On 1st August 1832 a controversial Act of Parliament received royal assent in Great Britain and Ireland. Going by the long title ‘An Act for regulating Schools of Anatomy’ the act marked a key stage in the long story of anatomy and human dissection. To mark the 190th anniversary of this Act, and International Women’s Day, our Community Engagement Officer, Lorna Steele-McGinn, met world-renowned Forensic Anthropologist Professor Dame Sue Black to learn more. (Click on link for film)
To accompany the interview we have produced this blog, giving a brief history of the study of anatomy in the United Kingdom and providing viewers a chance to study the documents discussed in a little more depth (every image can be enlarged by clicking on it).
To understand the importance of the 1832 Anatomy Act, and the controversy surrounding it, it is necessary to go further back in time and put it into context. For centuries there has been an element of conflict between the necessary desire for scientific and medical progress and the, perhaps natural, aversion to the use of bodies for the purpose of that advancement.
Generations of our predecessors believed that for a person to be resurrected after death (a key part of many world religions) there was a requirement for their body to be intact at burial.
The process of dissection therefore was often thought of as abhorrent and those who sought to practise anatomical study had very few specimens on which to work. In addition to this, for many years, there was little or no process for preserving the bodies, meaning that any work had to be undertaken in less-than-ideal conditions.
In 1505 a charter was awarded to the Barbers and Surgeons in Edinburgh, uniting them as an Incorporation and authorising them to have one body a year for dissection – that of a convicted criminal. Thus started a long connection between the city of Edinburgh and the study of anatomy, which is still ongoing today (further information on this can be found by visiting https://www.rcsed.ac.uk/the-college/about-us/history-and-vision). By the late 1600s, as the number studying medicine increased, there were pleas for access to additional corpses and some of these requests were granted, such as that of Alexander Monteith, Deacon of the Incorporation. Monteith negotiated with Edinburgh Town Council for access to bodies that died in prison on the understanding that the Incorporation would in return build an anatomy theatre for public dissections – the creation of Surgeon’s Hall. Over the subsequent years a number of other anatomy schools and dissecting theatres were established in the country.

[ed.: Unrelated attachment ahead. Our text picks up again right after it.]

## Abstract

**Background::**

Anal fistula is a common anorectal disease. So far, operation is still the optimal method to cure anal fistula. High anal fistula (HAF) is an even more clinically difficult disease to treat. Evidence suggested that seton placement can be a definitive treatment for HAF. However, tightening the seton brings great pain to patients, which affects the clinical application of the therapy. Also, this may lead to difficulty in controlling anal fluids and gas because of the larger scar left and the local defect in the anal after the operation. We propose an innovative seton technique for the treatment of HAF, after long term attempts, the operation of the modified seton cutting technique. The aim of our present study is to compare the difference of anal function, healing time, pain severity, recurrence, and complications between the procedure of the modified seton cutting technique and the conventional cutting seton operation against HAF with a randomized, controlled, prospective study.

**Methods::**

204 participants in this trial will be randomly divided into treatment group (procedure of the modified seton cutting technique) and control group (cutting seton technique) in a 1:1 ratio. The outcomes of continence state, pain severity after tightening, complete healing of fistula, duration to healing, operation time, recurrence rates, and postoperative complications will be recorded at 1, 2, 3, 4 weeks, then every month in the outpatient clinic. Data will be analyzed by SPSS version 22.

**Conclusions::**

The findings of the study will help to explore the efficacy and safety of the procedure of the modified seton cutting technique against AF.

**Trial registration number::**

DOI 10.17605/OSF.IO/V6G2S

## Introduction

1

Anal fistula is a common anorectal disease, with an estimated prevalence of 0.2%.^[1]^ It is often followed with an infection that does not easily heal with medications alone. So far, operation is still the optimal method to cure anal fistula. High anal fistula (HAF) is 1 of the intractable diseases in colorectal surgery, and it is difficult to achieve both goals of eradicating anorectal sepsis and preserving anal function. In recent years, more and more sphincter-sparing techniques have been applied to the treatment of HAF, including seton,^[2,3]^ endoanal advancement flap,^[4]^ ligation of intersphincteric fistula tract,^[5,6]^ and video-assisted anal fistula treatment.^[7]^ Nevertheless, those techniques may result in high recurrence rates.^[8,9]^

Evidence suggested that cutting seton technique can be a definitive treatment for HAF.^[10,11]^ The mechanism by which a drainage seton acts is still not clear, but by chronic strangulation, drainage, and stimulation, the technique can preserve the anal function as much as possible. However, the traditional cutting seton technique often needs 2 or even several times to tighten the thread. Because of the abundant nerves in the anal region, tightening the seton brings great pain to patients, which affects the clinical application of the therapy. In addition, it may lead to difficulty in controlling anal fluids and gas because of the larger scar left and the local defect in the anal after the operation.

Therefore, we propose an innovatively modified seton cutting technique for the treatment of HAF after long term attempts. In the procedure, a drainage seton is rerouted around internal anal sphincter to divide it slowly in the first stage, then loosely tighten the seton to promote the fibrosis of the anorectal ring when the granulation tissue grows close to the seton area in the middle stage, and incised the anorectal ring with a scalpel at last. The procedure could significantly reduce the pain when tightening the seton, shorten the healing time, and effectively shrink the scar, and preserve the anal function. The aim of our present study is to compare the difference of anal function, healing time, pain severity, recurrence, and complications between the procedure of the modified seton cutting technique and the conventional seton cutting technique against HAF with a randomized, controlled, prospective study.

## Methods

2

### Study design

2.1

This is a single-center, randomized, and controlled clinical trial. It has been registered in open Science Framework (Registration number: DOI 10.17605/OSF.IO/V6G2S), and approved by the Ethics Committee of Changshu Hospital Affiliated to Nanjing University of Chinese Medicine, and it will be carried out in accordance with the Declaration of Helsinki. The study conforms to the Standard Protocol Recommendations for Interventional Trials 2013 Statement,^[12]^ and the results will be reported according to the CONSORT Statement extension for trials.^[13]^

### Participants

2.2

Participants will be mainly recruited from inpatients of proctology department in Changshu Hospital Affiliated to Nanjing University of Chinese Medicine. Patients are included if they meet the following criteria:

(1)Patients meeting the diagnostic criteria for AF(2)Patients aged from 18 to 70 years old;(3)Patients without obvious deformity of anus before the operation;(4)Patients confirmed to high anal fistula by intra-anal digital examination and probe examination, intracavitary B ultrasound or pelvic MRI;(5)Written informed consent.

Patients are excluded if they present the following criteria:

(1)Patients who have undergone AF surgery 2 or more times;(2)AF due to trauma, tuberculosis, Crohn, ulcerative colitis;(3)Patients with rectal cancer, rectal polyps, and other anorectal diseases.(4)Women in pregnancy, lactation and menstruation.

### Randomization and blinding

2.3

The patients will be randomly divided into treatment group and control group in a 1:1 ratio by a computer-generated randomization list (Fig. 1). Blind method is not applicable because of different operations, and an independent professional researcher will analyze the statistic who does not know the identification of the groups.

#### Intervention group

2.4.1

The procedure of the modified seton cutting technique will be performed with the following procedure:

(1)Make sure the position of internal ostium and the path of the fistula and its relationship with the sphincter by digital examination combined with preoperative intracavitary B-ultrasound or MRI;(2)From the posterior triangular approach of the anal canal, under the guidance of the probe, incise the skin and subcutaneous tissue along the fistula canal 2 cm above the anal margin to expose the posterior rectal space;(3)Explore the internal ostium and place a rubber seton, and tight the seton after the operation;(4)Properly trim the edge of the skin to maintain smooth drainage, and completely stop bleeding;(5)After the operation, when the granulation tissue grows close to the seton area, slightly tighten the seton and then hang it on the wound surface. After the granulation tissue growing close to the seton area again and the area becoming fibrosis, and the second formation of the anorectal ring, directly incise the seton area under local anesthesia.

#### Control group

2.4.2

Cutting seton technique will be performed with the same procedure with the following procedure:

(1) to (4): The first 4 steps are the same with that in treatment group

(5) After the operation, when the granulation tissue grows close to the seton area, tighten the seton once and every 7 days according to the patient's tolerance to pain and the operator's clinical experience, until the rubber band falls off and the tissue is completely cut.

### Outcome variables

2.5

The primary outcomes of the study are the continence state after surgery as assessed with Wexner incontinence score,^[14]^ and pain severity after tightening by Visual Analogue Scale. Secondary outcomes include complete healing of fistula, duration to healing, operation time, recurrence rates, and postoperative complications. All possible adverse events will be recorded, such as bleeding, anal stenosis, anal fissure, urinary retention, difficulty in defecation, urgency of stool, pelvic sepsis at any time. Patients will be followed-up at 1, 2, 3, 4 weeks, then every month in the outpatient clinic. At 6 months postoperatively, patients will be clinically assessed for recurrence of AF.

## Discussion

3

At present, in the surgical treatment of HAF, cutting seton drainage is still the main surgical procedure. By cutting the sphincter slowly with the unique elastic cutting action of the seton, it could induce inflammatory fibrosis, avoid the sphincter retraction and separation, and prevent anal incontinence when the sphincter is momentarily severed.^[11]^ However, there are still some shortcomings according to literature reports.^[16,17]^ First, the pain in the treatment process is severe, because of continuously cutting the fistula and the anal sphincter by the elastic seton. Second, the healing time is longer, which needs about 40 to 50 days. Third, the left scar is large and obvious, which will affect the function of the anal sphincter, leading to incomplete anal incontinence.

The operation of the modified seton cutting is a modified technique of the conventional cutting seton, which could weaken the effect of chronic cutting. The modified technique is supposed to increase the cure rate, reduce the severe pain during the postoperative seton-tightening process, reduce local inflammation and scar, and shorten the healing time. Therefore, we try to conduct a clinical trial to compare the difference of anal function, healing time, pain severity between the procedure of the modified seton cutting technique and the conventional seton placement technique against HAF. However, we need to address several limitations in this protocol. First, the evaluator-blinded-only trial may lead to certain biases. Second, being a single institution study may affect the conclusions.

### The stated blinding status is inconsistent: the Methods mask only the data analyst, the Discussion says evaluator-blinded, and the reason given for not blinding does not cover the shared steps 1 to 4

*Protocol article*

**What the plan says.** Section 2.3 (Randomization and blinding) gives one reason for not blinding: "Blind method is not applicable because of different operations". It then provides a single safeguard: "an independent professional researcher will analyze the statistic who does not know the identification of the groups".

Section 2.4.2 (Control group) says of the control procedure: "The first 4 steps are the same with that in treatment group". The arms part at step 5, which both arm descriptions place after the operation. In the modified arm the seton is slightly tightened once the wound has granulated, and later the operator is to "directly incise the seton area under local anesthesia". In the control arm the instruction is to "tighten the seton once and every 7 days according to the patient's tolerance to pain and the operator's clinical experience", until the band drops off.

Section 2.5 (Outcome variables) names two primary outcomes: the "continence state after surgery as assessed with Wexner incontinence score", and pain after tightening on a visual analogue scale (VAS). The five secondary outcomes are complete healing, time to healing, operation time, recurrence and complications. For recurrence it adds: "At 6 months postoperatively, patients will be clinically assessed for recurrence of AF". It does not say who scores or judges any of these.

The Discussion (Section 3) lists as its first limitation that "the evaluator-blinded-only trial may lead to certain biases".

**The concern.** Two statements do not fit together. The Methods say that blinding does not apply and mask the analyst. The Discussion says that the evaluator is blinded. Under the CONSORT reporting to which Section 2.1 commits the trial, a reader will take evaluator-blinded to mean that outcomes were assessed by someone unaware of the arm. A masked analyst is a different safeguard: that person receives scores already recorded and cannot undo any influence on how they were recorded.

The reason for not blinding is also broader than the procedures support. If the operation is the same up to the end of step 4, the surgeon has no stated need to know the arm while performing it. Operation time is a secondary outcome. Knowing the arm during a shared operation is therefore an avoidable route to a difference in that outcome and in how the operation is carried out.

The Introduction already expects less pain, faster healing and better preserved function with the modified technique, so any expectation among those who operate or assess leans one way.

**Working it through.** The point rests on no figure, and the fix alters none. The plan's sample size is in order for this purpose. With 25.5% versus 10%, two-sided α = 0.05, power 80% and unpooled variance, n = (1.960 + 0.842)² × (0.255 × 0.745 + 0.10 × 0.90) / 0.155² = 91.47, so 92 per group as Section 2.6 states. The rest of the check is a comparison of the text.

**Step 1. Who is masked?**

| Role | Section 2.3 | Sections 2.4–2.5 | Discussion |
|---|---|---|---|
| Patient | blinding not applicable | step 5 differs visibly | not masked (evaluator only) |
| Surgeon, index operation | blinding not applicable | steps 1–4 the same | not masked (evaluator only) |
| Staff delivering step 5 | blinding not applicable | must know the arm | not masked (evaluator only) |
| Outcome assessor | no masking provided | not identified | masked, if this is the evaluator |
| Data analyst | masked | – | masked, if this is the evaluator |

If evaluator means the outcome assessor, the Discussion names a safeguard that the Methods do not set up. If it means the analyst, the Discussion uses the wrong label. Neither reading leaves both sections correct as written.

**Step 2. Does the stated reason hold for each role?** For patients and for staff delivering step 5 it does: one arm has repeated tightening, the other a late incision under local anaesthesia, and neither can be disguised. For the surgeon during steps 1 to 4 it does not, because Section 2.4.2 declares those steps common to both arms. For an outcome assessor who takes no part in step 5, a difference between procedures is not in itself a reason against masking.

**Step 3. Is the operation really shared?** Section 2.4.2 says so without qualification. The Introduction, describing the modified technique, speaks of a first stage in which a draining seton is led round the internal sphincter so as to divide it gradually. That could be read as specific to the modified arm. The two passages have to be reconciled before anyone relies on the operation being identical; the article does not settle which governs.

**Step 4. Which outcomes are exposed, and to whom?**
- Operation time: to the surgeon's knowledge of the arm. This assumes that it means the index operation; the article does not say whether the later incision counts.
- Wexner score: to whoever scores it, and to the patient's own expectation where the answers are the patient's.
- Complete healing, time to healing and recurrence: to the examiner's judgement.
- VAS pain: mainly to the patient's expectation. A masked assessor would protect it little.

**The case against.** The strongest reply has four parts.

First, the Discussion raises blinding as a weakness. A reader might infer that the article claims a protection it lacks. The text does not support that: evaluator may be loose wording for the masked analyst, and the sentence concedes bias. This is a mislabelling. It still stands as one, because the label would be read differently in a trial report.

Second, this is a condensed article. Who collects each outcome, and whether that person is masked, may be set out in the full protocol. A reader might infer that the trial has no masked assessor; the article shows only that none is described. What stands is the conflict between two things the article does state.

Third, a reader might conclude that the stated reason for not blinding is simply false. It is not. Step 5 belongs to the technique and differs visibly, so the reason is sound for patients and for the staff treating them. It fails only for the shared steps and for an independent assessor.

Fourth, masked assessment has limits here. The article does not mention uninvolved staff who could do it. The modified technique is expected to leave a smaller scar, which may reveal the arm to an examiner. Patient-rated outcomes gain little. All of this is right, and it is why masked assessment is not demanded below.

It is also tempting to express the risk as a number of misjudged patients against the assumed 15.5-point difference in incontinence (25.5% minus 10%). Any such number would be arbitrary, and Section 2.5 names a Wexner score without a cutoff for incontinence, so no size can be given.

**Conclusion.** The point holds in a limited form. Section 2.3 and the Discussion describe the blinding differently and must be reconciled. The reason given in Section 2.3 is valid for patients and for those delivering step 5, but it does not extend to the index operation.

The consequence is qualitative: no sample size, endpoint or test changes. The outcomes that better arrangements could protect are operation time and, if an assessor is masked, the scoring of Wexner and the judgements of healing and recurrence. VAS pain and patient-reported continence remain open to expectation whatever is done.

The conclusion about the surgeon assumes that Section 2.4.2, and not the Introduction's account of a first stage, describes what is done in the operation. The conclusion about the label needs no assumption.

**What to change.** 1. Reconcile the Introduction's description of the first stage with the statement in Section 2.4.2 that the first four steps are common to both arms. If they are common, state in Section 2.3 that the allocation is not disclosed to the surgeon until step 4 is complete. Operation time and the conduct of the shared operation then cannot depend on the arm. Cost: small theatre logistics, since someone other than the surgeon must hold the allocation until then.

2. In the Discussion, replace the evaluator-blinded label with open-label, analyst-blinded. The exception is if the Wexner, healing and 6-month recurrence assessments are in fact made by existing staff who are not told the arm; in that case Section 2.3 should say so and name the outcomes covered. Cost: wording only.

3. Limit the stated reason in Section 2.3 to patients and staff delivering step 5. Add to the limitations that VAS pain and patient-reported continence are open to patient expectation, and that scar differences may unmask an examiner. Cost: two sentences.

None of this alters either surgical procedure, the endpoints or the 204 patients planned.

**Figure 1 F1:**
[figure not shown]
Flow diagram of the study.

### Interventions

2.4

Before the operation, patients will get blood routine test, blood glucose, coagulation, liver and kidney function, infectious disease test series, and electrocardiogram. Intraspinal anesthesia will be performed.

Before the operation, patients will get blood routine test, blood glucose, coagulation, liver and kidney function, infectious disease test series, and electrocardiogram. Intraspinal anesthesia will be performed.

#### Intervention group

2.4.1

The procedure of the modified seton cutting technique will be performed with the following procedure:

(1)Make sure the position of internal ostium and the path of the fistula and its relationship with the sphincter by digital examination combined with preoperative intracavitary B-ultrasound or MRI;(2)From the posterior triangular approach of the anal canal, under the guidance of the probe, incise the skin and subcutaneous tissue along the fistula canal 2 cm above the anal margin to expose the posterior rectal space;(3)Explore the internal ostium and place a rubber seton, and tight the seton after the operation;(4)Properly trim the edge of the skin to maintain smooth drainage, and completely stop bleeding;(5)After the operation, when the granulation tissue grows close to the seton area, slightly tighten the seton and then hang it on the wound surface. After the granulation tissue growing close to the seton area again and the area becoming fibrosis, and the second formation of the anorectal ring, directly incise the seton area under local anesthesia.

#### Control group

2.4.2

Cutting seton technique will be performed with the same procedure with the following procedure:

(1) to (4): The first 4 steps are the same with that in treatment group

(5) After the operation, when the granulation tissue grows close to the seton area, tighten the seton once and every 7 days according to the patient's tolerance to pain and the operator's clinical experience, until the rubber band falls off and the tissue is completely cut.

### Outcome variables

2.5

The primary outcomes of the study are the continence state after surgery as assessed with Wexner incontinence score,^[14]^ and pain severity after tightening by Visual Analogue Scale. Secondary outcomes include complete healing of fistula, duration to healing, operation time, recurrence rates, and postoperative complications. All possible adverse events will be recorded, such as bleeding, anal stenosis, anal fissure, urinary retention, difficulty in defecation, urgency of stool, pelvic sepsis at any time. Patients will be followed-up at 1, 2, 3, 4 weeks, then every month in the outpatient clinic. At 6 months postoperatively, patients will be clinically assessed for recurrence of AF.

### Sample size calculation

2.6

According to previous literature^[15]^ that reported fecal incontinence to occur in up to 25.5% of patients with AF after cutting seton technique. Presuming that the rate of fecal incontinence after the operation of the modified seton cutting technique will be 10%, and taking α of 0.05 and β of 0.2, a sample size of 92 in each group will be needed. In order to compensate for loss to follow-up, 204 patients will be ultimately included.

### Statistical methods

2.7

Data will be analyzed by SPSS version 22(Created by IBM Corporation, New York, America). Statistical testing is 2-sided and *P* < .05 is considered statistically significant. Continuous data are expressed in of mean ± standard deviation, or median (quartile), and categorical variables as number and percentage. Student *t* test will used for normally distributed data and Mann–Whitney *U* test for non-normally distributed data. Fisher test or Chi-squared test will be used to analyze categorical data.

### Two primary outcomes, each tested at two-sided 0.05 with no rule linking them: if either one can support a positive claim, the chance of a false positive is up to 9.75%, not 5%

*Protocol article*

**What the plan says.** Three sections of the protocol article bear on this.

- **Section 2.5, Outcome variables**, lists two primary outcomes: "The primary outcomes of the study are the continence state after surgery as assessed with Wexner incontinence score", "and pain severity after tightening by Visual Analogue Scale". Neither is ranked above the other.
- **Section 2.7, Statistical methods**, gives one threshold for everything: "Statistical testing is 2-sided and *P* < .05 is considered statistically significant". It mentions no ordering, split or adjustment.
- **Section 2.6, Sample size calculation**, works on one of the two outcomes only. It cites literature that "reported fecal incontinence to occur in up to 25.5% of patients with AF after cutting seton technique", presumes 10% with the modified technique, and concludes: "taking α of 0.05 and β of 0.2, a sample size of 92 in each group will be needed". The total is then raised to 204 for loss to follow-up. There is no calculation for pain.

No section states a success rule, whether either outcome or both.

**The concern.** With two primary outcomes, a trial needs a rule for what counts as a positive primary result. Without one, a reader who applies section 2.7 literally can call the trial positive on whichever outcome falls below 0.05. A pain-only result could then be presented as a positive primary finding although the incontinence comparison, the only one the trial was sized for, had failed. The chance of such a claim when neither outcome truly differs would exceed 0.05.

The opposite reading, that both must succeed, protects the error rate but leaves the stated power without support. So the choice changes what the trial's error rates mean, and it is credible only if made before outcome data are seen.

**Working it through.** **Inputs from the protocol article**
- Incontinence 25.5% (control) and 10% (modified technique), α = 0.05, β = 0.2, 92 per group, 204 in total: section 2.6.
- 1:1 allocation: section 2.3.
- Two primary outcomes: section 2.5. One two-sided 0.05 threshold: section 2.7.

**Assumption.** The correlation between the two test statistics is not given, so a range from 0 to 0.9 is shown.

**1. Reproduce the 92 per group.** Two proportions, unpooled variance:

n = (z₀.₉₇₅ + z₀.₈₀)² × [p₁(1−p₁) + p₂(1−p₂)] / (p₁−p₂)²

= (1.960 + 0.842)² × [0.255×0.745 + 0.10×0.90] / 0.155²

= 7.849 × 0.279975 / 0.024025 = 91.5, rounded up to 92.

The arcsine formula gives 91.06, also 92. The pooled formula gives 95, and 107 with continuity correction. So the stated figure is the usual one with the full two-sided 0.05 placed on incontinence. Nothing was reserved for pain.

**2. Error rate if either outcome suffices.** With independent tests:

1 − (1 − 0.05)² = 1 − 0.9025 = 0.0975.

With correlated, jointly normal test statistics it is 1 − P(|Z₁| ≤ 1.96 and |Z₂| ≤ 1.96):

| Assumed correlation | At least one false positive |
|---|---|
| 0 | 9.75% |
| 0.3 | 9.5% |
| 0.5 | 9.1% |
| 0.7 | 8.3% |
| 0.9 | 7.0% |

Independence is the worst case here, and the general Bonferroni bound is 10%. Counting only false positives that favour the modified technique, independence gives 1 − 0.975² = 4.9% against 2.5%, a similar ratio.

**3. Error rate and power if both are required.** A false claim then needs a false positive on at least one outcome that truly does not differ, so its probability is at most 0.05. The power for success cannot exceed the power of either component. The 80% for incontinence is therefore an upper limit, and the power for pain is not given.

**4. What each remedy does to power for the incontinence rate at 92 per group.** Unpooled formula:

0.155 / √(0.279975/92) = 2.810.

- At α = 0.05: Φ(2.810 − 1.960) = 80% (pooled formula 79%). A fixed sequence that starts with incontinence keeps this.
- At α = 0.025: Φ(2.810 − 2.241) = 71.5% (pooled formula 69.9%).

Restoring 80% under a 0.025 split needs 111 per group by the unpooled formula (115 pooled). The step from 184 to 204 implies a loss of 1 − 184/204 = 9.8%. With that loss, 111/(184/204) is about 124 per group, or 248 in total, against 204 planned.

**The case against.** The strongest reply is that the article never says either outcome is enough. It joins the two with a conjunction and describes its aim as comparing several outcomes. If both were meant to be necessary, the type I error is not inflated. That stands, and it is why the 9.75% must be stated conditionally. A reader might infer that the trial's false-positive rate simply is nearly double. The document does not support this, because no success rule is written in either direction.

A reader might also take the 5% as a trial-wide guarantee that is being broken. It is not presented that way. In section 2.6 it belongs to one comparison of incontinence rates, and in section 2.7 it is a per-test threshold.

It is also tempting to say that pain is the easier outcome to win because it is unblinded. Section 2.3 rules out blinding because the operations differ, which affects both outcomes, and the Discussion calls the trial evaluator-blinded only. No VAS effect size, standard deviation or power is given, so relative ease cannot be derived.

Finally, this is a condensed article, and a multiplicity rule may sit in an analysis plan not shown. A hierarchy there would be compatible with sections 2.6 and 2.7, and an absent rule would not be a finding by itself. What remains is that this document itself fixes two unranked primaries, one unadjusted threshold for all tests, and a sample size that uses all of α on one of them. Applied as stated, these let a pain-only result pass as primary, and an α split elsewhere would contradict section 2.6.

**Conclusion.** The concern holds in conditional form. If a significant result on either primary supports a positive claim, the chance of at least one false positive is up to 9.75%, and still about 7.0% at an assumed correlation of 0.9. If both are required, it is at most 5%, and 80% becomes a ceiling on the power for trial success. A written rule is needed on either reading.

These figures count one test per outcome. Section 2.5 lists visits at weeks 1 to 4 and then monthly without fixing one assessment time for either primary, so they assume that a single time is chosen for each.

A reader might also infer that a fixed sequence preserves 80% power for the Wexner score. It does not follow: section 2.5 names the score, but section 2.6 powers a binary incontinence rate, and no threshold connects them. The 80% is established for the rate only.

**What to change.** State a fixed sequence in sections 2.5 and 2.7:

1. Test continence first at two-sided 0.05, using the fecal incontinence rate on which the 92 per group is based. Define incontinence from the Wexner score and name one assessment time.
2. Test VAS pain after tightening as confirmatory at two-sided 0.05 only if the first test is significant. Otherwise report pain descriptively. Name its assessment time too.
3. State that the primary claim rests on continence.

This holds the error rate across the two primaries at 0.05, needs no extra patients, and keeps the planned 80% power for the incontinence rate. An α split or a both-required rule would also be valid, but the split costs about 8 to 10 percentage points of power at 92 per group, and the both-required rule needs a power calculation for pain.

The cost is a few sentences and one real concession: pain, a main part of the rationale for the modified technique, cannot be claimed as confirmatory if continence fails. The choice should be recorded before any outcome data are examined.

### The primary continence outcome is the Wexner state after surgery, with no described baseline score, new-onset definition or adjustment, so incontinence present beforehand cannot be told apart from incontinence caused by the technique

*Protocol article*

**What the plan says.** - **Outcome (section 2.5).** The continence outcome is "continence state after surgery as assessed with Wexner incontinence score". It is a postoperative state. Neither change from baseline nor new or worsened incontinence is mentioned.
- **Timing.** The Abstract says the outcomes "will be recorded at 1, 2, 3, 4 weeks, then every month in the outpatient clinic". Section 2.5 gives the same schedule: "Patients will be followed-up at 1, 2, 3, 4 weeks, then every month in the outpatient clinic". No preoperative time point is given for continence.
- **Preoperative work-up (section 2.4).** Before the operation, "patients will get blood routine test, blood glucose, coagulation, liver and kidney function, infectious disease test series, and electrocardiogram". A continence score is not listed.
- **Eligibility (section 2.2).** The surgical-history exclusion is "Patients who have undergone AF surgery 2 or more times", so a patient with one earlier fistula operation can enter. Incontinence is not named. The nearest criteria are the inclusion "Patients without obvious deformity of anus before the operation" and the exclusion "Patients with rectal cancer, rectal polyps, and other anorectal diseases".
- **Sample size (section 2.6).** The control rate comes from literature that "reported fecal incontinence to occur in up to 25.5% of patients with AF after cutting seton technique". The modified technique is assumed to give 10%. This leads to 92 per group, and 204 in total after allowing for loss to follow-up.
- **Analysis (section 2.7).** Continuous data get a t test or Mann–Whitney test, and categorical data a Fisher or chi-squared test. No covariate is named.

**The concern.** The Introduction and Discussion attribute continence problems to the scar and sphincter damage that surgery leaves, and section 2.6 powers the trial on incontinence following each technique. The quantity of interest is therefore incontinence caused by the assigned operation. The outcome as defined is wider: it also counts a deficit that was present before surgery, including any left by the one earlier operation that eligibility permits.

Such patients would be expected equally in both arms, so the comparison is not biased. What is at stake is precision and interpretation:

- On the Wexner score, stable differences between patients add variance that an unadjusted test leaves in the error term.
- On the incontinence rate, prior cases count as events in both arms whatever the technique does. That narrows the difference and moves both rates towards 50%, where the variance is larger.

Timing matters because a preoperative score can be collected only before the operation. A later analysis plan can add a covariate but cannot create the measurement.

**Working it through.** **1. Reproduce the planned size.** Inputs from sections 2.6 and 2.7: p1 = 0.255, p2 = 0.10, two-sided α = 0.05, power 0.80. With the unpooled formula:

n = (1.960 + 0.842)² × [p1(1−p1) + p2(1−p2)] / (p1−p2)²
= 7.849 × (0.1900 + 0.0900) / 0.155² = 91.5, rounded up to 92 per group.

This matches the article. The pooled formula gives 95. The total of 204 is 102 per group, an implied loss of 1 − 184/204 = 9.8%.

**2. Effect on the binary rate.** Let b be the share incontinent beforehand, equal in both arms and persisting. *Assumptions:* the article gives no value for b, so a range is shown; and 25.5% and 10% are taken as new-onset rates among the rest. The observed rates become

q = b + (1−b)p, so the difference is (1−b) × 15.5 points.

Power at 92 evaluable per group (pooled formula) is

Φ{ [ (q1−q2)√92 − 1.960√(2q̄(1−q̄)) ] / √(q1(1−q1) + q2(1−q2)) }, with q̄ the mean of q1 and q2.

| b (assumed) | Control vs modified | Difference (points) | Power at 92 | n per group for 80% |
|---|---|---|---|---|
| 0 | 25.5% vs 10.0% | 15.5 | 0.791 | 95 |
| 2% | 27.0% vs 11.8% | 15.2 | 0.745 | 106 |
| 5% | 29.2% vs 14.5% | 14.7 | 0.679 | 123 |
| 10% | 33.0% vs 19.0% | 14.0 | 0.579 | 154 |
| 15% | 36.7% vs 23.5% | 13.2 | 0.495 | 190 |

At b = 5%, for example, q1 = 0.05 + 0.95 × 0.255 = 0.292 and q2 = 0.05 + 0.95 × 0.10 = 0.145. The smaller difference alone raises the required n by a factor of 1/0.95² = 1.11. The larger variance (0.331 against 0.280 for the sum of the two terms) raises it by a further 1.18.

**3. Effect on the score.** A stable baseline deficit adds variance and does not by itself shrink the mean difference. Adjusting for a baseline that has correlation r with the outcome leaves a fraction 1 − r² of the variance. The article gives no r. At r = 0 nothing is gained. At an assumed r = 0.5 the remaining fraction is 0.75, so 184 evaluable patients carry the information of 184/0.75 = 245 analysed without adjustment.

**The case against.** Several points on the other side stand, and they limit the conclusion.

The next big moment in the story of the study of anatomy in Scotland comes with the passing, in 1752, of what is commonly known as the Murder Act: ‘An Act for better preventing the horrid crime of murder’.
The Act stipulated that those convicted of murder should not only be hanged but that after death, “some further terror and peculiar mark of infamy be added to the punishment”. This was to be in the form of either hanging in chains or public dissection. The aim being that “in no case whatsoever shall the body of any murderer be suffered to be buried.”
The Highland Archive Centre holds among its collections a wide range of court process papers, and among those of the High Court can be found examples both of convicted murderers being sentenced to hanging in chains and being sent for public dissection. Thus the work of the anatomists came to be even more associated with those of criminal tendencies – to be dissected was to be further punished and humiliated. The examples below are just two of these. The story of Hugh McLeod, the Assynt Murderer, whose Dead Warrant can be seen below, can be found here.
This change of legislation no doubt increased the supply of bodies but the late 18th/early 19th century was a boom time for scientific knowledge and as the number of anatomy schools and students increased so too did the demand for specimens from which the students could learn – the silent teachers.
It was at this moment of intense supply/demand issues that the infamous ‘bodysnatchers’ or ‘resurrection men’ started to appear. Men who would, under cover of darkness, enter graveyards to ‘resurrect’ those who had been recently buried and sell the corpses on to the anatomy schools. Or in the case of those most famous of bodysnatchers, Burke & Hare in Edinburgh, go as far as murdering people rather than waiting for them to die.